A Texas congressman highlighted the ongoing legislative issues for the survivors of the 2009 Fort Hood shooting, inviting one of its most vocal survivors to Washington, D.C., on Tuesday.
“I (was) honored to have with me Sgt. Alonzo Lunsford, who was my guest for the State of the Union address. Sgt. Lunsford is a true patriot. He was shot multiple times during the Fort Hood attack and has since been a voice for the victims and served as the lead witness for the prosecution in the trial convicting the shooter of murder,” said U.S. Rep. Roger Williams, R-Austin, in a statement Tuesday night.
Another survivor of the shooting, Sgt. Matt Cooke, attended as a guest of North Carolina Congressman Robert Pittenger. The two were seated a few spaces apart, Lunsford said.
“I was excited,” Lunsford said of being a part of the historical event, but he also considered his visit a “tactical mission.”
While he was glad to hear President Barack Obama speak on matters he said are important to the nation, citing health care reform, immigration and shifts in minimum wage, issues from the shooting still linger in his mind.
“He touched on things about the military ... and said quite a few things I was impressed with, but he should have mentioned the Fort Hood terrorist attack, the Benghazi attack and also the Boston city bombing,” Lunsford said.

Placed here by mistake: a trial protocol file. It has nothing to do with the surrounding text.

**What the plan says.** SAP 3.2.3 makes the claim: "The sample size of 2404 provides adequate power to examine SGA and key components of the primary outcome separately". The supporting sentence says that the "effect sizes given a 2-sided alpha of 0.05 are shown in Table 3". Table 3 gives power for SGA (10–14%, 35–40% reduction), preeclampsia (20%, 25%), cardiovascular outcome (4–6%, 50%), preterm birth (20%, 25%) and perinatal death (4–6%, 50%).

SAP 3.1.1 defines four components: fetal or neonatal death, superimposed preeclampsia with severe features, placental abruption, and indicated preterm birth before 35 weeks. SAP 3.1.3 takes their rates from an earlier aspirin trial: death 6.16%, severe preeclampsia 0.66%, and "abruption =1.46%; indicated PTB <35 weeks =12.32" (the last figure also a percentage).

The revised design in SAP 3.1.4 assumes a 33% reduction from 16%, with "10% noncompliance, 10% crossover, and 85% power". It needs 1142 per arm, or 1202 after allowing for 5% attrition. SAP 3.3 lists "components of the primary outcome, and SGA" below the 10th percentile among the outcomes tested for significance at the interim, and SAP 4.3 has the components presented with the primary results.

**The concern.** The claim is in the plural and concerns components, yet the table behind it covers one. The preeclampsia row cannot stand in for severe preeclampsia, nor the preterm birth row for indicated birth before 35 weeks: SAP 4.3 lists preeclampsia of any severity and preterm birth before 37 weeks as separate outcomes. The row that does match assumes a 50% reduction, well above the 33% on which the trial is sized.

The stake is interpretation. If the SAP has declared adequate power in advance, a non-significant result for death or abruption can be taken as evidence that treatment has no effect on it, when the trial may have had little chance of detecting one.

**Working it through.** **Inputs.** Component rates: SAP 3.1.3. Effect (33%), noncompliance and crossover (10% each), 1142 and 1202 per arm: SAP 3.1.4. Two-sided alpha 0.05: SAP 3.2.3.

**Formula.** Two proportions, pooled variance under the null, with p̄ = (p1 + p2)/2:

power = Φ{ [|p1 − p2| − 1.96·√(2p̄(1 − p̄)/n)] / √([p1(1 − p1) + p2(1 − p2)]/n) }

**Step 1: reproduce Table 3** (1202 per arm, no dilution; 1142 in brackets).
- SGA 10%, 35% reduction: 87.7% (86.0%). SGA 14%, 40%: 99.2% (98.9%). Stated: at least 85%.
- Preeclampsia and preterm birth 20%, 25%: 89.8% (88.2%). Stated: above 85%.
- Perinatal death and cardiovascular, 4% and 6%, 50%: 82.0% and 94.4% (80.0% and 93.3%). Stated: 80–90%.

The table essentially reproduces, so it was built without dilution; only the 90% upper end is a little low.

Unlike the Fort Hood shooting, the attack in Boston is considered a terrorist attack.
“That gives you a weird feeling. When they did the investigation on the brothers who orchestrated the bombing, it was the same situation with Maj. (Nidal) Hasan. The only difference is he was a U.S. soldier. But he was a terrorist,” Lunsford said.
The former Army psychiatrist was convicted last year of the 2009 shooting rampage.
Williams echoed Lunsford’s sentiments.
“Nobody but the president believes this was workplace violence,” the congressman said. “It was a terrorist attack.
But because of the president’s refusal to call it a terrorist attack, these men and women are denied the benefits, awards and compensation received by their counterparts in declared combat zones,” Williams said, referring to an ongoing fight to have the shootings reclassified by the government to a terrorist attack.
Williams and others are trying to pass the Honoring the Fort Hood Heroes Act — legislation that would reclassify the attack, and would pave the way for Purple Hearts and benefits to be awarded to the victims.
“In President Obama’s 2010 State of the Union address, he promised the victims and survivors of that horrible attack that he would take care of them ... sadly, the reality is that he has forgotten them,” Williams said.
Still, Lunsford saw his trip to D.C. as a positive step forward.
“Progress is in motion, but we need to ... not let it drag out anymore,” he said.